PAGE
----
Why Burger King’s Women’s Day Ad Was Doomed To Fail

If you’re like me, you check social media first thing when you wake up.  If you’re also like me, you haven’t held a printed newspaper since before the pandemic.

I woke up to discussions around a really crappy social advertisement:

burger king

The author of the ad is Burger King, and truth be told, Burger King has been responsible for more positive social case studies than any other brand – both in terms of ads and social voice.

We’re all suffering from Covid related depression. Since so much of marketing strategy relies on a keen sense of context, it’s possible that marketers aren’t in their most productive headspace right now. Fair enough.

But this is crap.

Here is the full ad, if you still hold newspapers:

burger king

The idea is that the headline is supposed to shock you into paying attention to the punchline.

By that time, you’re going to be SO impressed, or SO inspired, or SO awestruck by the twist, that you’ll come for the misogyny but stay for the charitable donation.

I don’t want to waste too much time on this, but here are a few takeaways so we can all learn together in real time:

Context is King. Burger King should know this better than anyone. It’s a crappy time in the world, with crappy people putting out crappy statements and trying to gaslight everyone into supporting one thing or the other. We don’t need to contribute to this. We can use our platform and our messaging power to inspire. I said the same thing about some agency’s recent deepfake political ad/video.

We need to raise the ethical standards of the industry. If we can’t, we will be replaced by people who can and will.

 

You don’t own the right to trigger me.  Regardless of your clever payoff, you don’t have the right to use negative messaging just to get my attention. Burger King CMO Fernando told me on Linkedin that “well, the intention is not to trigger people but to give a positive meaning to a phrase that shouldn’t be used. But, again, thanks for the feedback”.

We will look at the condescension in a moment, but let’s talk about giving a positive meaning to a phrase that shouldn’t be used?

Any examples of that you can share with us? If it shouldn’t be used, there’s a reason it shouldn’t be used. Bottom line – it’s not yours to mess with.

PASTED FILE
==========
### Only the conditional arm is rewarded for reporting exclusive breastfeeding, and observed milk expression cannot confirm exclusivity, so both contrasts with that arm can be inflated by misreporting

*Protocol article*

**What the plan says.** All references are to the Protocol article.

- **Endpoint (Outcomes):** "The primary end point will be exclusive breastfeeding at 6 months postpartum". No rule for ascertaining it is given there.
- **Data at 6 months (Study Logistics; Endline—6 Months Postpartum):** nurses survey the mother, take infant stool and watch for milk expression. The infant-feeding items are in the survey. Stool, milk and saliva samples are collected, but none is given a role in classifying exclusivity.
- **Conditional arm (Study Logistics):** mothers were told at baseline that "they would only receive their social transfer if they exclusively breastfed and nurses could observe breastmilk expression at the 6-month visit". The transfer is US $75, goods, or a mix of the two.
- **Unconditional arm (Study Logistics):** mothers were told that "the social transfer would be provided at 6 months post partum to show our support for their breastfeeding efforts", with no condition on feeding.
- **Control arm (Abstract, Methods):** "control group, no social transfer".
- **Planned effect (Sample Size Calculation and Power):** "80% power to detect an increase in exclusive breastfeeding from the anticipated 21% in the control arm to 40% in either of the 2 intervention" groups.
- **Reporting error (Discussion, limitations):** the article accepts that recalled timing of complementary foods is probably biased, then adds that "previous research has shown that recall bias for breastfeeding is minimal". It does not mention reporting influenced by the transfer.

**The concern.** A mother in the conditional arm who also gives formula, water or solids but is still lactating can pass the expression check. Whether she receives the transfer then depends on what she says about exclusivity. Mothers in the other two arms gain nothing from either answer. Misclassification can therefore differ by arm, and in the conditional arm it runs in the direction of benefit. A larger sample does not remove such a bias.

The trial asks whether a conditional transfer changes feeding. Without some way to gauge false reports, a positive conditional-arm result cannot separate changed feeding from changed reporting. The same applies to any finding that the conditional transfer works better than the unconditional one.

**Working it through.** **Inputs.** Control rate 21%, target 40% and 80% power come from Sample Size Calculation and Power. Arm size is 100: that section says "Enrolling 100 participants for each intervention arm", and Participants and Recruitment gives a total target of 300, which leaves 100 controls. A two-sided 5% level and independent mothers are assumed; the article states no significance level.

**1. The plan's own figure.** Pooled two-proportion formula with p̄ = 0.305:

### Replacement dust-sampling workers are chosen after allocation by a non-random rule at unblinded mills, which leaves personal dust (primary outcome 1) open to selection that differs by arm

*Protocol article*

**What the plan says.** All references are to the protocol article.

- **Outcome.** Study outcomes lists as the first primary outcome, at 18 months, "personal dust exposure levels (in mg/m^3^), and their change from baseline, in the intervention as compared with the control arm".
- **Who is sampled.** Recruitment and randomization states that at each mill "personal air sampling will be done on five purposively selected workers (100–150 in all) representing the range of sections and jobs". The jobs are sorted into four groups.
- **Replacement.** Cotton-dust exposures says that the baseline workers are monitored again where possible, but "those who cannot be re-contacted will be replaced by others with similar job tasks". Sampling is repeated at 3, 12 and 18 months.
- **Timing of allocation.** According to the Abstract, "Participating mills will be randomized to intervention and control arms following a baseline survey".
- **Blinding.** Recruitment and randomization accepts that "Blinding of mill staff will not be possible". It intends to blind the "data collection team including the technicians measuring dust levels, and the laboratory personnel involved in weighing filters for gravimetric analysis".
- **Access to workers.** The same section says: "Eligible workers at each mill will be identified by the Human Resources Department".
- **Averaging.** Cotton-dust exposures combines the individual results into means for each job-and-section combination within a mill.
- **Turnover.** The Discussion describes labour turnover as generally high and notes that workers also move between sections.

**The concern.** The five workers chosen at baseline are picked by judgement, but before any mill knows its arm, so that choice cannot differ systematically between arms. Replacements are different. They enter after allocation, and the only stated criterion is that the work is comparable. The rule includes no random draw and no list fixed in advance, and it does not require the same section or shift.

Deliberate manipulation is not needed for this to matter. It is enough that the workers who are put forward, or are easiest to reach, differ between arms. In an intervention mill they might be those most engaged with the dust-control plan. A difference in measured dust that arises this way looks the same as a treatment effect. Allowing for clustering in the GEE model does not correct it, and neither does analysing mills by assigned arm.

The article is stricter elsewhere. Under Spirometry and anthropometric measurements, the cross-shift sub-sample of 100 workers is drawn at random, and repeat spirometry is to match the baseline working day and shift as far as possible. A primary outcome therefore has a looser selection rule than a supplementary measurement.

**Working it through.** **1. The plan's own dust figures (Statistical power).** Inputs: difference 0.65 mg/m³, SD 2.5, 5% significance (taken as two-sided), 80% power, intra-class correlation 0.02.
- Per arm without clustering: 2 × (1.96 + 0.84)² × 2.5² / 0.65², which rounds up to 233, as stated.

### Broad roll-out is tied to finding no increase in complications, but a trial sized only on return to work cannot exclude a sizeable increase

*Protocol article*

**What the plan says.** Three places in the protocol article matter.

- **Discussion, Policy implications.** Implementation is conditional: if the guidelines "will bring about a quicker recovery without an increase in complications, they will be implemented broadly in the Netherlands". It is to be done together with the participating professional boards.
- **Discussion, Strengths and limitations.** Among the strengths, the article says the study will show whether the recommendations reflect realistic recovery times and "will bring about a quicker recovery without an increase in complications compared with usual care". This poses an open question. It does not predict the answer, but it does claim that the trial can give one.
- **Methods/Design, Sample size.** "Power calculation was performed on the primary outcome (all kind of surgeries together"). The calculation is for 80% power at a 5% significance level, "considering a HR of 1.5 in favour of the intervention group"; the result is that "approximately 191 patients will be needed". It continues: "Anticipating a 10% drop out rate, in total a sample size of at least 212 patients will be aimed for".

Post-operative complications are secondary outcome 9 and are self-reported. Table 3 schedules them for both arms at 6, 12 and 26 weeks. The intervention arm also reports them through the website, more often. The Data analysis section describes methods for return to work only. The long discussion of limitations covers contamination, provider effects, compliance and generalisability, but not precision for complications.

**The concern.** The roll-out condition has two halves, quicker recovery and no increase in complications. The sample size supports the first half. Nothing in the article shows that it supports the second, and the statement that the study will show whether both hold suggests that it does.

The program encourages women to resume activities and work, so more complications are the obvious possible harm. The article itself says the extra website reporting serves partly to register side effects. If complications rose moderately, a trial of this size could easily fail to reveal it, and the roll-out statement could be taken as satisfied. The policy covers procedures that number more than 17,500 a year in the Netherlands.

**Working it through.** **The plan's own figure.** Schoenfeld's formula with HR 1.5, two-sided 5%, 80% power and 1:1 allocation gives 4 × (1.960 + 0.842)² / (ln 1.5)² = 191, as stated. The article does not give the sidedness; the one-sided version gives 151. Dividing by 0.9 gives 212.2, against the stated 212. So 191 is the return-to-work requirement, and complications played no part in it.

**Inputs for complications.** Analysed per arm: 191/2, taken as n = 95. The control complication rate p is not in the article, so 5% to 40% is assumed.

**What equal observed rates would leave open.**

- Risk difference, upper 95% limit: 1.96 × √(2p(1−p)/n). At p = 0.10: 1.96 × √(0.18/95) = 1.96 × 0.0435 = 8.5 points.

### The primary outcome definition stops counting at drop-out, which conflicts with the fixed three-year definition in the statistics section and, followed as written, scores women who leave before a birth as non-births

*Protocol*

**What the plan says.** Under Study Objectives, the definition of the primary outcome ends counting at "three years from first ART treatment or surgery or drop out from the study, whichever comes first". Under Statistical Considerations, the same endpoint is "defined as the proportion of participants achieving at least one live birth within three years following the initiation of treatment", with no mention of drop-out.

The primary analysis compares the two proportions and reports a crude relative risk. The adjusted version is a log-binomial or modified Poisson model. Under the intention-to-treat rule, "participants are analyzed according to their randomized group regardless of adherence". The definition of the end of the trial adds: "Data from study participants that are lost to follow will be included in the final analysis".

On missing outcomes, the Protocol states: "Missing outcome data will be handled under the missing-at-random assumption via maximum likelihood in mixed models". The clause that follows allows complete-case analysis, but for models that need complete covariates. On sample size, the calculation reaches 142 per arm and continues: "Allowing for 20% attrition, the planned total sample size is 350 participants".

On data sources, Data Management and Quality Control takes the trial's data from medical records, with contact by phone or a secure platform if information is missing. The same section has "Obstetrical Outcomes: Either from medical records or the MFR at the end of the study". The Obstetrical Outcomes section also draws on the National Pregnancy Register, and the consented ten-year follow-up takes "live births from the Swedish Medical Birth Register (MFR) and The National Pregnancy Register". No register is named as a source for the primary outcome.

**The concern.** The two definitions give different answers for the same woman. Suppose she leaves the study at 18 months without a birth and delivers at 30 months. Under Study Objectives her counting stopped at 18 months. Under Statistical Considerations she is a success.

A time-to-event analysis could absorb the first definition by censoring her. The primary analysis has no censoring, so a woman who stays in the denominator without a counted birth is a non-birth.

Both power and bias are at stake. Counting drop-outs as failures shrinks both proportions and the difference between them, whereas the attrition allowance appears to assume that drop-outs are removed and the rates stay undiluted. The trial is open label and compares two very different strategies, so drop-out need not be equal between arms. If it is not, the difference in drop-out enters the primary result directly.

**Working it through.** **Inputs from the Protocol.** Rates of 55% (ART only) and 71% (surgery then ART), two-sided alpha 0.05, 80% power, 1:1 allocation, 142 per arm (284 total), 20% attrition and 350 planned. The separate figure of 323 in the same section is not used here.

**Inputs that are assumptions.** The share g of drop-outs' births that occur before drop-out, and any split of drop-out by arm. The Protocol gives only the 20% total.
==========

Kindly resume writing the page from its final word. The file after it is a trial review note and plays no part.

The Medium dictates the context. Toronto, where I sit, has a long history of leadership around the concept of the medium being the message. It’s also the context. In a boardroom somewhere, in as assumption that’s all my own, the newspaper article was presented to a team as the jewel of the campaign, with the social campaigns being these after-thoughts or these basic tools used to support the main idea.

Understanding context also means understanding user journeys, and for anyone social first, the concept was doomed from the get-go.

 

A horrible response. Burger King, who’s pioneered the use of the social media and social media specific voice to drive a real-time and culturally relevant dialog, has been particularly condescending and belligerent in their responses on social. The only thing worse than missing the context is yelling at the context afterwards.

 

Context don’t care about your intentions. In response to some questions about the quality and judgment behind the ad, a lot of talk was focused on their intentions. We need to do better here. This isn’t a court of law. Just because we CAN do something doesn’t mean we SHOULD. We need to exercise judgment both on behalf of the client and on behalf of the world we’re creating.

That’s enough. I don’t care what their intentions were, this was poor judgment.  Am I being too sensitive? I don’t think so. If you want to make a difference on IWD, don’t hide behind your intentions if it means harming the actual people your ad was conceived to help.

 

Am I being self serving? I don’t think so either. Although I’m not expecting to receive any Burger King briefs in the near future, our pledge to our clients is that we will make sure they never do anything stupid, that they understand the context, that it’s routed in ultramodern theory and that it attempts to leave the world a better place than when they found it.

At bare minimum, do no harm.

 

 

 

Jeff Goldenberg
Jeff Goldenberg

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